City council wants to accelerate work on the City of Nanaimo’s affordable housing strategy and action plan to end homelessness.
Councillors, at a meeting Monday, approved the creation of a task force on health and housing. According to the terms of reference, the task force will work with the Nanaimo Homelessness Coalition and government and social agencies on aspects of the city’s previously adopted plans and strategies as they relate to issues around mental health, substance use disorders, poverty and affordable housing.
Councillors expressed concern about the scope of the task force, but Lisa Bhopalsingh, city manager of community and cultural planning, suggested the task force isn’t being asked to lead implementation of the entire affordable housing strategy.
“The idea of the task force is to really prioritize and look at immediate things to do … to really look strategically at all the overlapping issues and provide some direction,” Bhopalsingh said.
Coun. Erin Hemmens said she’s excited to be able to tackle aspects of the homelessness plan and affordable housing strategy.
“These are really big documents without real direction to our staff about what to prioritize,” she said.
Coun. Sheryl Armstrong wanted to know what would be different about this task force compared to past approaches.
“To me it’s just another study,” she said. “I’ve sat on at least six in the last three years and nothing ever happens.”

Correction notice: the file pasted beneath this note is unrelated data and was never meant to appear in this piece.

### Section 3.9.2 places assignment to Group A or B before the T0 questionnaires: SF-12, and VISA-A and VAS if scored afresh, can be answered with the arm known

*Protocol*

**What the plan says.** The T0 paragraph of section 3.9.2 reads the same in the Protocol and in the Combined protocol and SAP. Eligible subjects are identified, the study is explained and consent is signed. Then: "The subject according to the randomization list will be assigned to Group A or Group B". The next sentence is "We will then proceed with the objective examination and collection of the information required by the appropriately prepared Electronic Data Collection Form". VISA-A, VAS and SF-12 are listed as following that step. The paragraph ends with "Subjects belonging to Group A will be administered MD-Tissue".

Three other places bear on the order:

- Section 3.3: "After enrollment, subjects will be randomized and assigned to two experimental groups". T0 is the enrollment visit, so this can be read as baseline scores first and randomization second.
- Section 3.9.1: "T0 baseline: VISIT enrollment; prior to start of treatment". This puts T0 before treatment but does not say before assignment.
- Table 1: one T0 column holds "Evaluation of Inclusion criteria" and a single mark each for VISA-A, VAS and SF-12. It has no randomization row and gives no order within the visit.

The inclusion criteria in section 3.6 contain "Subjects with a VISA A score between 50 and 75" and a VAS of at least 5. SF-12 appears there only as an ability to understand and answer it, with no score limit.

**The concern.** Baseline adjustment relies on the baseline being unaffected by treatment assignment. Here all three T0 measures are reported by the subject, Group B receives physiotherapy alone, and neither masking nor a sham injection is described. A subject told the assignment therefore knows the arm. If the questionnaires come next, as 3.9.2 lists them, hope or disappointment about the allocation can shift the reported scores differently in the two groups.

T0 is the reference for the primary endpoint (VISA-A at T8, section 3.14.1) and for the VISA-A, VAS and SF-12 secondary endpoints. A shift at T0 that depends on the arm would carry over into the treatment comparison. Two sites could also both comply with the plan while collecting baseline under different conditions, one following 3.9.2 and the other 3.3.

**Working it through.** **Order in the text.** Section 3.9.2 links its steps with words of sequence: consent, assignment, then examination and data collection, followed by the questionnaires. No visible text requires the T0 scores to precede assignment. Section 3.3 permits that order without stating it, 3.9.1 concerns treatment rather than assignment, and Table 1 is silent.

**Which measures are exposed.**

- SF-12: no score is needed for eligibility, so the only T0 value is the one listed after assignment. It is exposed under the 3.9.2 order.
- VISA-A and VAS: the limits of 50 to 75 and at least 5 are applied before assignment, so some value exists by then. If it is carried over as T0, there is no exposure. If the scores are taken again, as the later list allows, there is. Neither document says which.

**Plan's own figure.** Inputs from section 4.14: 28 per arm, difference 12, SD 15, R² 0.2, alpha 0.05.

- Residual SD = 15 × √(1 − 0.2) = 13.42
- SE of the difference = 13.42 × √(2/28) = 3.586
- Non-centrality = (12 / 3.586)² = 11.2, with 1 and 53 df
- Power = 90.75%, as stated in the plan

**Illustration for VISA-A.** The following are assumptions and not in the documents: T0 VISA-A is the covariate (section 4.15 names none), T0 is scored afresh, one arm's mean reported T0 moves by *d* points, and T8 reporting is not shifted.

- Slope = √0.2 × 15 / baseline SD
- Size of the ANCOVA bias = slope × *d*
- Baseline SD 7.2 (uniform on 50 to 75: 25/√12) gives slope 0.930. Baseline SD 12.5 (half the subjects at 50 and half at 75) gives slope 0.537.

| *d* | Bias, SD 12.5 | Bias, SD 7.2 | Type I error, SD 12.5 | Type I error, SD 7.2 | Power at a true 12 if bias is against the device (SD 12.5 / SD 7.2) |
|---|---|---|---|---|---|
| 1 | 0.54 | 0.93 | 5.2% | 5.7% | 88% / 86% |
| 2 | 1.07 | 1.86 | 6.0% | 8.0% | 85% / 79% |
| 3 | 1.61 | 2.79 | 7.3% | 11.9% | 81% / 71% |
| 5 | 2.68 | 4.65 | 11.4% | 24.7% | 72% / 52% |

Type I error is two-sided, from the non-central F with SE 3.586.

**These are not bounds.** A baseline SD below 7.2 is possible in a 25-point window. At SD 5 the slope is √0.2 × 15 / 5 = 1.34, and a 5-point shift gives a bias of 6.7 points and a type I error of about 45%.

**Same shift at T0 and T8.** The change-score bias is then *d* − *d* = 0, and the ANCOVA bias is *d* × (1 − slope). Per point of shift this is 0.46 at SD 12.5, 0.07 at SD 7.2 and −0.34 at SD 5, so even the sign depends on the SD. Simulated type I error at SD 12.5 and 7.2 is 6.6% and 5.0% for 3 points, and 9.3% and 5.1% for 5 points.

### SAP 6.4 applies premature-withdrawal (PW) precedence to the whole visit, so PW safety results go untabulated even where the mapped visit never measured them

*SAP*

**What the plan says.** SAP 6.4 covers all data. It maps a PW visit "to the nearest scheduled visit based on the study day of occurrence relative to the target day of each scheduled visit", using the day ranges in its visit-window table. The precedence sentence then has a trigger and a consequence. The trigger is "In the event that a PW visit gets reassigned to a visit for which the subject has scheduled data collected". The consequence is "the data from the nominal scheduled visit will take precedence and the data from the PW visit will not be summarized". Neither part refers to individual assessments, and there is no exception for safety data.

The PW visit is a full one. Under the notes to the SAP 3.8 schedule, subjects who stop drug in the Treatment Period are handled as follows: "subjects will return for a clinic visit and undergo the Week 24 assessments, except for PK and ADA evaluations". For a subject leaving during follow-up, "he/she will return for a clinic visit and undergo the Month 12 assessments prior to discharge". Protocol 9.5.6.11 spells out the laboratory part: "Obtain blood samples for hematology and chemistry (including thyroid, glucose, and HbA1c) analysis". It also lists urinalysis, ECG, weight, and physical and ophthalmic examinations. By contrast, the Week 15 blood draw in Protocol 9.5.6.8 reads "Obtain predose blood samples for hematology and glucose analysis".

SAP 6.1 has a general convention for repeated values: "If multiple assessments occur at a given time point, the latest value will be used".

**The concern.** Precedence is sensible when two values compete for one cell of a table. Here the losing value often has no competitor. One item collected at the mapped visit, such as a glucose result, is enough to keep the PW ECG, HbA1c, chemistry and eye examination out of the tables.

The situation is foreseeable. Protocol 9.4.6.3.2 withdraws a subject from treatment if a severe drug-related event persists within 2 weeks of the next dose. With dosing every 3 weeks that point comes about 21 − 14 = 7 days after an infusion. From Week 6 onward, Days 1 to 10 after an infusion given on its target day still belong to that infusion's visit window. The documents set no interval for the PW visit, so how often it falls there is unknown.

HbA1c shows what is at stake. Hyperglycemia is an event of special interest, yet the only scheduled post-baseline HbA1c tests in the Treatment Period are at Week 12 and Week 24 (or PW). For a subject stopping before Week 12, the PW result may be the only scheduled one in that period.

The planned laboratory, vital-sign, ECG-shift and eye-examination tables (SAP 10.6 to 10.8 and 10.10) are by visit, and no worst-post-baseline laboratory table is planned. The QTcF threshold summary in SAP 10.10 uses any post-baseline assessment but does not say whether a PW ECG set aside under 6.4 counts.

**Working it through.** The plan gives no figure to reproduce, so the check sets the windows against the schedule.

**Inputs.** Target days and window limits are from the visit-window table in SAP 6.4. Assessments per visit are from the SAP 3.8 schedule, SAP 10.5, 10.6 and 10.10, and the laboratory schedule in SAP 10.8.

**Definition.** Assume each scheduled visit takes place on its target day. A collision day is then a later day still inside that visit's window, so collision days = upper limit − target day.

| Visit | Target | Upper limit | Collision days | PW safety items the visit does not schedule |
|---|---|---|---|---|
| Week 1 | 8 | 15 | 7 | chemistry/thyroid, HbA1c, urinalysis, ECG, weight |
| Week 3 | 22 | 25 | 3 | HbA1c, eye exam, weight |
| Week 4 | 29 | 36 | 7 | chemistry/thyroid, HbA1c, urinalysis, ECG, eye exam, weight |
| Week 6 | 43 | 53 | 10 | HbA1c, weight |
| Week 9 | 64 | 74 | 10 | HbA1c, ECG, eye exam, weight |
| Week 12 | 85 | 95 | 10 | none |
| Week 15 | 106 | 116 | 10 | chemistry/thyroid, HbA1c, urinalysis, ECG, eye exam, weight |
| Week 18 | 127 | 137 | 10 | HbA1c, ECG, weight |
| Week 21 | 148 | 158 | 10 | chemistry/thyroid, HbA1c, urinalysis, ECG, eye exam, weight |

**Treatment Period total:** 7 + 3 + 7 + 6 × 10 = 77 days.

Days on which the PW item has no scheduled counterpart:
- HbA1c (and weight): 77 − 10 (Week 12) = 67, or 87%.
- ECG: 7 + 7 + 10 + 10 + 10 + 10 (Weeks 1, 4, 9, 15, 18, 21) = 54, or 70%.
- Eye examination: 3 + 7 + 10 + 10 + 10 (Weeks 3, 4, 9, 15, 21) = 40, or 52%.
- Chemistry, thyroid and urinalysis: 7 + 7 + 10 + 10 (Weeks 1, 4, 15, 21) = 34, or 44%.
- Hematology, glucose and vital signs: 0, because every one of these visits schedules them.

Jake Rudolph, city chief administrative officer, said he’s worked extensively on the homelessness file in recent years and thinks the task force can bring the right people together.
“What’s being proposed here is a facilitation process which the key participants, I think, are willing and anxious to participate in if they have a mechanism to do it,” he said.
City staff has received positive responses from many anticipated task force members, said Bhopalsingh. A staff report suggested the group would be comprised of city councillors and representatives from Snuneymuxw First Nation, Island Health, RCMP, B.C. Housing, provincial and federal bureaucrats and non-governmental organizations.
Mayor Leonard Krog said the provincial government has the “resources, staffing and jurisdiction” to provide solutions and the federal government has to recognize the “national housing and affordability crisis,” but in the meantime, the city needs to show leadership.
“People are dying, people’s lives are not improving in many cases and some of the solutions that have been implemented have been implemented in ways that create anger and fear and frustration in neighbourhoods…” Krog said. “I am confident that the worst-case scenario, we will demonstrate that we can’t get governments at various levels to do what their job is. That would be the worst-case scenario. The best-case scenario is that we will actually make the lives of our citizens better.”
Councillors Hemmens and Don Bonner will be city council’s representatives on the task force.